Now more than ever, capturing the cool parts of Walsh’s life is a lot easier, which makes his sponsors happy. He is required to “organically use the product(s) in my every day routines and find a creative way to capture that and share it, rather than a forced, staged product shot.” Social media accounts for around 5-percent of his total income. But Walsh likes the practice for a different reason. “Maybe it does consume too much of our time here and there,” Walsh says. “But at the end of the day, when I am old, I will have a catalog of memories from my life and incredible photos to remind me of everything.”

Elena Hight’s father taught her how to snowboard at the age of six after the family relocated from Hawaii. She started competing in amateur contests at 7. In 2003, Hight qualified for her first professional event. She then started full-time travel on the pro circuit at 14 and went on to the Olympic games in 2006 and 2010. The 27-year-old has a large social media footprint and she is active in posting and engaging. I sat next to Hight on a Hotel Tacoma truck ride that started in the woods and ended with spinning doughnuts on the dunes. Her phone and GoPro were at the ready the entire time. It’s a part of her job that she’s had to grow into.

“When I became a professional snowboarder there was no such thing as social media,” Hight explains. “There was barely an internet presence for snowboarding. Everything was about TV broadcast, magazine coverage, competitions, and in-person events. In the past few years, with the growth of social media, my responsibilities and outlets as an athlete have dramatically changed to reflect the push in digital marketing.”

To fulfill snowboard specific contractual obligations, Hight is required to post a certain number of captioned pictures per month, tagging and supporting each sponsor. For a short-term social media campaign outside of or on the periphery of the snowboard world, Hight receives a dollar amount based on the number of posts within a specific time period with the company’s product and message highlighted.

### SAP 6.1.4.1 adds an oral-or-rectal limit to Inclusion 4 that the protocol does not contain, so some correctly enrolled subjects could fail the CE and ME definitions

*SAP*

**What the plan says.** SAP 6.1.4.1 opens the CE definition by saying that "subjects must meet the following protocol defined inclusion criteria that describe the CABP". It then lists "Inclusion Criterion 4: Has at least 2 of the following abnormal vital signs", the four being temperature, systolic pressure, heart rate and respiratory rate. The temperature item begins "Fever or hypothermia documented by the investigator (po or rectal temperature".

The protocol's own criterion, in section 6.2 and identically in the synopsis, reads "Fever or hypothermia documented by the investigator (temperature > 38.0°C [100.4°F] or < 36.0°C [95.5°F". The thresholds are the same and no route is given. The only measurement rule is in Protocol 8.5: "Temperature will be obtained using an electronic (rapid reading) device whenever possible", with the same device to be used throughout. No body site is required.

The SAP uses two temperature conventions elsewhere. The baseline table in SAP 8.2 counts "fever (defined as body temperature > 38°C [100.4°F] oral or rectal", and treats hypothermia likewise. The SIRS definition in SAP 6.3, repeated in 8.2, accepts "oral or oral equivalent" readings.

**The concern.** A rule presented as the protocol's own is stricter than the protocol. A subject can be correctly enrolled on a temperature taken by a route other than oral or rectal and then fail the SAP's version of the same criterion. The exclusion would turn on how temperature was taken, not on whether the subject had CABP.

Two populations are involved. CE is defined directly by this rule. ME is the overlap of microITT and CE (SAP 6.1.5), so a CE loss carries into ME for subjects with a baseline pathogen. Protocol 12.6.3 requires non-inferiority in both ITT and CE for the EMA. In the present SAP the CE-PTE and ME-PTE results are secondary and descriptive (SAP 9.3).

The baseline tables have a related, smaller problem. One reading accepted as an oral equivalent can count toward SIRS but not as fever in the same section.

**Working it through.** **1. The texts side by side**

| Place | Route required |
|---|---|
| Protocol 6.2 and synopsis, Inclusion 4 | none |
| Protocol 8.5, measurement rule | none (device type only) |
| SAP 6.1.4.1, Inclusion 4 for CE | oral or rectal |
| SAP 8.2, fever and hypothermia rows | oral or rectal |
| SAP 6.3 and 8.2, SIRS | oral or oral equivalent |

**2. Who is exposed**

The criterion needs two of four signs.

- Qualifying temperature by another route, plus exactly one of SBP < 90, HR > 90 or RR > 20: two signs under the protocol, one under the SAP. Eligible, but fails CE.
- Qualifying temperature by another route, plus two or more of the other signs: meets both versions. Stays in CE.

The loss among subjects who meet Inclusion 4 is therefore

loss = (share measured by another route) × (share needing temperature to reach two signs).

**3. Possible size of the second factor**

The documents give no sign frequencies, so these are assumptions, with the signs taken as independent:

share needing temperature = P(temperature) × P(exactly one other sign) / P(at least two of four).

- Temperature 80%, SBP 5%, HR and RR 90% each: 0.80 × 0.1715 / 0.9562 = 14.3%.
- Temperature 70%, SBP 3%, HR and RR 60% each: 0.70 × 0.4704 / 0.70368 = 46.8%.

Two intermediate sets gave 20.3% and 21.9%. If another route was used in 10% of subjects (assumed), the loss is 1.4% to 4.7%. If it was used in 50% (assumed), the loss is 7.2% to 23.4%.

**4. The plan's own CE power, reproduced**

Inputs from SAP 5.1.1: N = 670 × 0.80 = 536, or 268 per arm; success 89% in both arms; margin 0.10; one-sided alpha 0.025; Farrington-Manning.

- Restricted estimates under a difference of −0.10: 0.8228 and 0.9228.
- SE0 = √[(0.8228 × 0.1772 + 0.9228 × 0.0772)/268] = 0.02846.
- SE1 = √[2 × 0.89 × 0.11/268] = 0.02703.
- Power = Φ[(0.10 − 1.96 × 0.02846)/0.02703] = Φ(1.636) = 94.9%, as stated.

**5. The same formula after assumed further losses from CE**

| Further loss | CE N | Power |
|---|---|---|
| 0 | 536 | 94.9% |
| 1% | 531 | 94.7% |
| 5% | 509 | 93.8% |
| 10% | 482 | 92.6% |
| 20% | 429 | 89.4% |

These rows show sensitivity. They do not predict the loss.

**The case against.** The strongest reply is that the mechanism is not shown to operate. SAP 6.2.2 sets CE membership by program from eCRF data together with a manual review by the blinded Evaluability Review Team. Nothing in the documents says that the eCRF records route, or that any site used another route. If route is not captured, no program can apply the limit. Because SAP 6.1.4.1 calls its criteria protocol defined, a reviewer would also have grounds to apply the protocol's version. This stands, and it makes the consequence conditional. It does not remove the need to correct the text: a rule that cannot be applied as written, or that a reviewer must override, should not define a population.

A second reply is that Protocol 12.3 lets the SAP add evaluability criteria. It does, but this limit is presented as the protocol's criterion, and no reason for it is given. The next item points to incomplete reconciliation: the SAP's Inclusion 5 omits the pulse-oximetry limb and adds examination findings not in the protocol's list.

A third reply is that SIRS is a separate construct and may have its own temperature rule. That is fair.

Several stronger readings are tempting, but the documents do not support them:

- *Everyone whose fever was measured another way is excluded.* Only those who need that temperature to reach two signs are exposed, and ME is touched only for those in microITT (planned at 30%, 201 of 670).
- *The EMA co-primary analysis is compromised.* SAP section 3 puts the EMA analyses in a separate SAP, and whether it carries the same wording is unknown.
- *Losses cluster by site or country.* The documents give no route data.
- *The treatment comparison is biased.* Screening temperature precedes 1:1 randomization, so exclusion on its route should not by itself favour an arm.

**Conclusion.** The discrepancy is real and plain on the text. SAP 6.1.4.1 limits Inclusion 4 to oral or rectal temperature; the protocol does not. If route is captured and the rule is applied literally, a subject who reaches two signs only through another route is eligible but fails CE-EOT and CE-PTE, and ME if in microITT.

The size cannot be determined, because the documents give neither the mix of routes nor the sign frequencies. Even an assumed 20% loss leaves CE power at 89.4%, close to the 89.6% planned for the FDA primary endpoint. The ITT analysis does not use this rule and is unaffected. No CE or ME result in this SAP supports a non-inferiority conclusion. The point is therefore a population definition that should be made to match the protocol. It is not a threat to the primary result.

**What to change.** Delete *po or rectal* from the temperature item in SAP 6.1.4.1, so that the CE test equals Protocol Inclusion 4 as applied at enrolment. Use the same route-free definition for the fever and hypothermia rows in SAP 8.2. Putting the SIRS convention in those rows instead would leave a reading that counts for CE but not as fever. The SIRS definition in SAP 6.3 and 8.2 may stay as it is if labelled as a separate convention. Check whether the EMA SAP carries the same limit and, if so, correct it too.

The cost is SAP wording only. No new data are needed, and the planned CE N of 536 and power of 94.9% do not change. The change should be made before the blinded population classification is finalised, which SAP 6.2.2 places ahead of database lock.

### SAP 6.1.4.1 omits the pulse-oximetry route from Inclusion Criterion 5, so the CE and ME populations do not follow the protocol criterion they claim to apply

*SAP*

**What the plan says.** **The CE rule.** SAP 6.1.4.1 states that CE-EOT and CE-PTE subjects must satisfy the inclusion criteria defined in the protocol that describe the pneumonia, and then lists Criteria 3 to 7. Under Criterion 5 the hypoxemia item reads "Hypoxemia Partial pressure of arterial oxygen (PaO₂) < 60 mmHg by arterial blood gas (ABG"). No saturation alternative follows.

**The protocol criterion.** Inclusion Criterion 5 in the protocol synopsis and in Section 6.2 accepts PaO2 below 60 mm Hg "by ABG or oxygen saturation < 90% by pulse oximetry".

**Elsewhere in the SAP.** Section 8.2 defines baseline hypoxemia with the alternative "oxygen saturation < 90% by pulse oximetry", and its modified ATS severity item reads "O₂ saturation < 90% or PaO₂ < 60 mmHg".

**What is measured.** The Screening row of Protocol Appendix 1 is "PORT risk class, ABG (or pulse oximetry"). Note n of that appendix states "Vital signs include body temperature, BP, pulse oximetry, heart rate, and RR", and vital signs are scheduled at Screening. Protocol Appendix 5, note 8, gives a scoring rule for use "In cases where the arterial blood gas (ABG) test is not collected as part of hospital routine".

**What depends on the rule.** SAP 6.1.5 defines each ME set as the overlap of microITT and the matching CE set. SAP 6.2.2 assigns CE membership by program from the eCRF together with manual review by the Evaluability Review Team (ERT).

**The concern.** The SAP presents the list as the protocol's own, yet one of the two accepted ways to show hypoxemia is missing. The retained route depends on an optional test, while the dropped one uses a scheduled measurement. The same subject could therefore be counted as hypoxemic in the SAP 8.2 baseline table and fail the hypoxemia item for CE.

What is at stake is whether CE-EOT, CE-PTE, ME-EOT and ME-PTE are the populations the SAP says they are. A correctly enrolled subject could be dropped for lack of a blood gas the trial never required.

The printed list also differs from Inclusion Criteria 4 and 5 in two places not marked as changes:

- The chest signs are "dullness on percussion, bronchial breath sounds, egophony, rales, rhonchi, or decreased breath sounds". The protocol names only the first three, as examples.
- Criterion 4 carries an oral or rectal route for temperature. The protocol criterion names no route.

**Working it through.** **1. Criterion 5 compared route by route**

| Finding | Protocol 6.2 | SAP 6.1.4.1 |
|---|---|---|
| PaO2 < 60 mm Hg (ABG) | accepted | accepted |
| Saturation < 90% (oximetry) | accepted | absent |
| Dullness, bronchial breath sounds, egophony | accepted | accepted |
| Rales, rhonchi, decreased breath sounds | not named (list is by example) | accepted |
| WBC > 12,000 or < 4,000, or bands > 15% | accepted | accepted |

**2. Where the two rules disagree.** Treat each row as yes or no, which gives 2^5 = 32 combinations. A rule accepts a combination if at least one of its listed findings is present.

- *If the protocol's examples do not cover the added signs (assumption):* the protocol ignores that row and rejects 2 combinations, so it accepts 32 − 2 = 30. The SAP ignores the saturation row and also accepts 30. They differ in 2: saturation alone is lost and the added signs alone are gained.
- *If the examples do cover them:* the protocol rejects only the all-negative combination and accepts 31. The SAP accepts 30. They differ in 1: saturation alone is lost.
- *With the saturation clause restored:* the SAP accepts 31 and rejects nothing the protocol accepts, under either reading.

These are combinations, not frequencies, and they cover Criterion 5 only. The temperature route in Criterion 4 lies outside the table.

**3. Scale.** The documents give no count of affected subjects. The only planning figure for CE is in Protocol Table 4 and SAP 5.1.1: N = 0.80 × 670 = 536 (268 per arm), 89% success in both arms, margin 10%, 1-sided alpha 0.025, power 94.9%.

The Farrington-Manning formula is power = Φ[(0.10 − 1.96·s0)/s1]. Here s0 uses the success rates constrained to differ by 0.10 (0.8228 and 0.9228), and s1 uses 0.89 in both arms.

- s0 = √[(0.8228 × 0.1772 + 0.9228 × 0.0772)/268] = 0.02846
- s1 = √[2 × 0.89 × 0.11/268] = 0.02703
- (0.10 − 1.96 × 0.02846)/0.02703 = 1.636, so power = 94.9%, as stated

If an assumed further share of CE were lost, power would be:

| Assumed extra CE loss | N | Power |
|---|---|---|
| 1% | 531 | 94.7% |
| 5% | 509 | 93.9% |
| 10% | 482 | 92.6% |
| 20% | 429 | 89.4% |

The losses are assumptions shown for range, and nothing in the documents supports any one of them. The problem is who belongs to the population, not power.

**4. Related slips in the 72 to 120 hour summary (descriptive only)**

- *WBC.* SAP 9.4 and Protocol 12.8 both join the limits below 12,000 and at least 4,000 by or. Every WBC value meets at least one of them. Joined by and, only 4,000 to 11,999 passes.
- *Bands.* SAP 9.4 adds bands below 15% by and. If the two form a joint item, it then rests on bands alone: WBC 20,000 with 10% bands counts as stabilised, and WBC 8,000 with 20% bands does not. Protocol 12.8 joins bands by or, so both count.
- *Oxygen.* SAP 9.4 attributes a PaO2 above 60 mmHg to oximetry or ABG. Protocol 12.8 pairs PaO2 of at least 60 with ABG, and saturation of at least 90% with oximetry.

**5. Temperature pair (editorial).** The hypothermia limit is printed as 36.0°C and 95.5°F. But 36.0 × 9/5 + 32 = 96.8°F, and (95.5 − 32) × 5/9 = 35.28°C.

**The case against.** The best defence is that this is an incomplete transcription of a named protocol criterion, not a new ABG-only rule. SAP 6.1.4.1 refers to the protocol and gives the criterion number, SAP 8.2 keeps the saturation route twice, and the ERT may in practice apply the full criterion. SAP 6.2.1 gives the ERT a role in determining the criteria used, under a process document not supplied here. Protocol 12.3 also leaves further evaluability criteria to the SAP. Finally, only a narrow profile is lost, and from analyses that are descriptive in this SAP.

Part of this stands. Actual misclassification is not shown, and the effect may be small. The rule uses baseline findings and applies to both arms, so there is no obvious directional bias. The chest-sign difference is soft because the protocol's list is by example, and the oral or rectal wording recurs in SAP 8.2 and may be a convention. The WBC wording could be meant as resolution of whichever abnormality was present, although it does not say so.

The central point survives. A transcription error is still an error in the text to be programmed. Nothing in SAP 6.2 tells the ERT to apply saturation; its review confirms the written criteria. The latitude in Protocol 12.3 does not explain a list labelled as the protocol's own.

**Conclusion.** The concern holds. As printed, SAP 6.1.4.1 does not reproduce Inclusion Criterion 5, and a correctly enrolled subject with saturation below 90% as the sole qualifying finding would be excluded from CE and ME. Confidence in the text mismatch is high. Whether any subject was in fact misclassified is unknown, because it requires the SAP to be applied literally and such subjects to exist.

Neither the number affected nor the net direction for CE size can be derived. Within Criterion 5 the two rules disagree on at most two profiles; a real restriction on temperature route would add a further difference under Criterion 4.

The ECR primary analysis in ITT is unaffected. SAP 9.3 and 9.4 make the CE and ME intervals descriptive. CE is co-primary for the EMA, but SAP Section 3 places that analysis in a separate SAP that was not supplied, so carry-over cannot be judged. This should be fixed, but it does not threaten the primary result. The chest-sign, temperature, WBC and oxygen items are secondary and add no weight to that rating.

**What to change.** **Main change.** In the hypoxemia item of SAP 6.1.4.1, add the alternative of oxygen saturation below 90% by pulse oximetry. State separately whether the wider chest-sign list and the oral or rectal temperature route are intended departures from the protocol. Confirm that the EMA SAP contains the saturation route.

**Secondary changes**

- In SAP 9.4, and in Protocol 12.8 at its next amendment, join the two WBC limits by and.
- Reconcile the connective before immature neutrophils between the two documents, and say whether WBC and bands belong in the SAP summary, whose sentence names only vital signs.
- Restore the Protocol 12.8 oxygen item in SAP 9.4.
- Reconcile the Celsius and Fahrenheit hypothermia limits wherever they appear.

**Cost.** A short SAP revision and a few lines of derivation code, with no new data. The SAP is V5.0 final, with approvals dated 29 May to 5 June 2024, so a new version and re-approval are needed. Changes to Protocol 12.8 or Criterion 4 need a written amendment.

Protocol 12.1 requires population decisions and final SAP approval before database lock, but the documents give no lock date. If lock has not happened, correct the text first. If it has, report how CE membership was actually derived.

Even if it is not directly paid for, Hight’s posts add to the value of her personal brand. Her social media work accounts for 10 to 15 percent of her income. And the value of her personal brand, her captivated audience of hundreds of thousands of followers, is what sponsors and brands want to access. And that is the conundrum. The authenticity of her posts, the documentation of Hight living her real, adventurous life, is a commodity. So then, is it in fact real?

For Hight, the answer is emphatically yes. “Content creation is a constant thing,” she explains. “Creating content and consistently posting is a huge part of keeping your brand relevant. Without consistency the digital world will continue without you. I personally find it hard to constantly document my experiences and feel I am experiencing them to their fullest. I try to get a few photos or videos of key things, people, and places, and then put it away so that I can actually experience life. I have tried to create a system that works to get cool content, share that with the world, and also be able to actually enjoy my world as well.”